The goal of the Electronic Home Monitoring (EHM) Request for Proposal (RFP) is to contract with one or more community-based organization(s) to meet the needs of youth and their families who are impacted by EHM. The intended outcome of this project is for youth and family members or guardians to benefit from interventions that are therapeutic, restorative, strengths-based, racially, and ethnically affirming and founded on culturally appropriate practices that emphasize healing. Eligible applicants have the capacity to meet the needs of families on EHM and partner with King County legal system partners and ZYD.  The long-term intention is to develop community alternatives that eliminate the need for secure detention and all other forms of legally sanctioned confinement or surveillance of youth.

  • Regional Approach to Youth Gun Violence:

Research validates the adverse impacts on and very real lived experiences of youth growing up in impacted communities, like South King County, inundated by gun violence. By actively addressing youth gun violence, we do the essential work to stop our young people from dying tonight, while creating new systems and building community that allows for equitable quality and quantity of life to freely exist.

The regional approach to gun violence is an initiative under the umbrella of ZYD, focused on developing a comprehensive public safety plan that addresses and stops youth gun violence in King County. Our 40+ legal, political, and community partners are dedicated to coordinating and aligning across systems to do the work of disrupting and dismantling historically racist and inequitable systems. We are committed to building attainable conduits to justice, employment, education, healthcare, and equitable opportunities for children and young adults. By engaging practices around restorative justice, preventing youth from entering the juvenile legal system, and creating community-based alternatives we are restoring hope to those most impacted by violence.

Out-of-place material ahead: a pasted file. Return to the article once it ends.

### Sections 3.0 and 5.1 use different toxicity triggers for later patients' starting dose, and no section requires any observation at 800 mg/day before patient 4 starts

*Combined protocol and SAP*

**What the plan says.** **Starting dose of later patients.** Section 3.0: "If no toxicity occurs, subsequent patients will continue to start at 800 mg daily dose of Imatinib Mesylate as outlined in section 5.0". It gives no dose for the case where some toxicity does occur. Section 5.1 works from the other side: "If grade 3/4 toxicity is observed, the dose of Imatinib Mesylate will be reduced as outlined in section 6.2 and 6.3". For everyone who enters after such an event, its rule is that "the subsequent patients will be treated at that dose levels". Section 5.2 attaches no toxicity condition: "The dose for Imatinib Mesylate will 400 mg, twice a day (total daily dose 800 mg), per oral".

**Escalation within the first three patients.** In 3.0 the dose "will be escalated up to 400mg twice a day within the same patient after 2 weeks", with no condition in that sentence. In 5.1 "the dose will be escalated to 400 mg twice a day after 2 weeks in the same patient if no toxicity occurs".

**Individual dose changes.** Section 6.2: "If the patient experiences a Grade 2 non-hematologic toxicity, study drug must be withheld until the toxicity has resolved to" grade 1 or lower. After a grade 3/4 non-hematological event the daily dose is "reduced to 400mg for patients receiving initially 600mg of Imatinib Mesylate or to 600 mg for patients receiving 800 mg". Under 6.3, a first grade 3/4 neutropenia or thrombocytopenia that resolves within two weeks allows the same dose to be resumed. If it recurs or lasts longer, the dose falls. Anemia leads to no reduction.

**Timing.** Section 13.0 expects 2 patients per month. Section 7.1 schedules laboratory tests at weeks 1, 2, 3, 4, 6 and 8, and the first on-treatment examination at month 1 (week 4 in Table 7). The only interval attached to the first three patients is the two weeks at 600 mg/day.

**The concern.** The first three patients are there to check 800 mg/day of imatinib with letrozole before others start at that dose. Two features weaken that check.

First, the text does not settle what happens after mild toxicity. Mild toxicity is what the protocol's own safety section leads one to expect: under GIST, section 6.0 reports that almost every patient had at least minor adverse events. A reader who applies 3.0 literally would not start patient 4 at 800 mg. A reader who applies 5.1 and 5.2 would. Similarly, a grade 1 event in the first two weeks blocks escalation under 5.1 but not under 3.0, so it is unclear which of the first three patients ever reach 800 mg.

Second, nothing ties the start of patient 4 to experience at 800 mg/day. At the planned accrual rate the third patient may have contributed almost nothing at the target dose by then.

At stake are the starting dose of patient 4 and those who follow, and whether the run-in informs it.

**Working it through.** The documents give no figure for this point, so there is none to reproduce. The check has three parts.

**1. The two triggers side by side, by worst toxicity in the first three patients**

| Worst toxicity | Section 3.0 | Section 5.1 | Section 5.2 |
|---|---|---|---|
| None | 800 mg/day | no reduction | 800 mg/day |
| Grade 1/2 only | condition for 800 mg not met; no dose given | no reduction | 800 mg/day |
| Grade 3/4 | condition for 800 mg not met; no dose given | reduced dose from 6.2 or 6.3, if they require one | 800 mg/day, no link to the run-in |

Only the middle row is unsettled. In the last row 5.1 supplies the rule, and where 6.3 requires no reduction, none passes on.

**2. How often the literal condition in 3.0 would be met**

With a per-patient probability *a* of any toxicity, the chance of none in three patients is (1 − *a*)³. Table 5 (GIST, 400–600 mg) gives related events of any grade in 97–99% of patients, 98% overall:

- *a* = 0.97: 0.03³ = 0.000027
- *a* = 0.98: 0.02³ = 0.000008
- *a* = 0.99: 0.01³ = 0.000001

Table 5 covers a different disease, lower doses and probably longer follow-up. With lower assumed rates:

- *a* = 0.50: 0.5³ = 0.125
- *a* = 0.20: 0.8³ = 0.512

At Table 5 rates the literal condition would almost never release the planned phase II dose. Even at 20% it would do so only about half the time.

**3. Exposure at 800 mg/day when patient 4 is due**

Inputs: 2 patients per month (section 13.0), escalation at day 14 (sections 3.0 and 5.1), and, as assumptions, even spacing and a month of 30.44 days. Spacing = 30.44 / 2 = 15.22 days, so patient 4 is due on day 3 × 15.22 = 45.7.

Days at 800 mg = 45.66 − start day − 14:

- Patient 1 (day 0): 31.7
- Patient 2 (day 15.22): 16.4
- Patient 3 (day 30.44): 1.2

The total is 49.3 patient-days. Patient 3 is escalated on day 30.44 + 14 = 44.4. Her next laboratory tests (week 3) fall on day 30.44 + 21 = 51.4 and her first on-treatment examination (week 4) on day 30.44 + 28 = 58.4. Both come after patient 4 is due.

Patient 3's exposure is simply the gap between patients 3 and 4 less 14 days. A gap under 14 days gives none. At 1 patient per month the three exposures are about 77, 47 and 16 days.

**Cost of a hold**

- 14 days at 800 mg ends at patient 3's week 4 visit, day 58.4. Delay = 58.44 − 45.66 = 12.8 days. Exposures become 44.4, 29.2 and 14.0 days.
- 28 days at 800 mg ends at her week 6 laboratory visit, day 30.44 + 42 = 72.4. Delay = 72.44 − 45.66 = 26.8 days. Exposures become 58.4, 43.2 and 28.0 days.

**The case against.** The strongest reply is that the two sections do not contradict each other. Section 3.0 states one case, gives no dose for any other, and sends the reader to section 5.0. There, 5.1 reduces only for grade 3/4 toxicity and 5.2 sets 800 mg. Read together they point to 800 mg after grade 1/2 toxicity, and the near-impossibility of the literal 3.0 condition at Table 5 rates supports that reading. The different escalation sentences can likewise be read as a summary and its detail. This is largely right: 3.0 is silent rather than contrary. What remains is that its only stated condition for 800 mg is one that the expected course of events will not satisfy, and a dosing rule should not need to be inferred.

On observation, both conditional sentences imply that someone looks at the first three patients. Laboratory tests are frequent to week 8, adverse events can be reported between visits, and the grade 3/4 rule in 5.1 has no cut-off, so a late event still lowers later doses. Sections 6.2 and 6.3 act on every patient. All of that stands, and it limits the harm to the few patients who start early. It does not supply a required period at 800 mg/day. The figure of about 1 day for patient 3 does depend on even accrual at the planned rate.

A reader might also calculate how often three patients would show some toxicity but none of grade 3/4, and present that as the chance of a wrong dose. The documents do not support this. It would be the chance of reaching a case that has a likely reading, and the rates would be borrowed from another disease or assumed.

• School-Based Behavioral Health Diversion (SBBHD) Project

For 20 years there has been prevalent use of inequitable zero-tolerance policies and exclusionary discipline, in addition to a significant increase in school-based law enforcement. Many schools adopted zero-tolerance policies that go far beyond the federal mandate requiring the expulsion of students who bring guns to school to include a list of infractions including violence, other weapons, alcohol, drugs, tobacco, and other more minor offenses. This created a pathway for children to be labeled as disruptive and problematic in schools. Suspension and expulsion, common reactions to even low-level mischief in schools, are often the first step towards involvement in the legal system.

ZYD will partner with one or two community-based organizations to provide services at one middle school and one high school in King County. The SBBHD project is a collaboration with School-Based Partnership teams to provide an alternative to calling law enforcement by addressing the root causes of behavior issues instead. In an SBBHD center, youth are screened and connected to community-based health services that meet their needs.  This helps identify youth with behavioral health needs, reduces disproportionate referrals to the legal system, and increases opportunities to receive services that have demonstrated positive effects on redirecting behavior and improving outcomes for children.

Zero Youth Detention is a necessary and attainable goal. Nevertheless, it is just a starting point. “Let’s not stop with phasing out secure detention in 2025,” says Wheeler-Smith. “Let’s keep moving to ensure every child is happy, healthy, safe, and thriving.”

Subscribe to the ZYD blog and continue following the data dashboard to learn how ZYD is progressing toward the goal of zero youth in secure detention.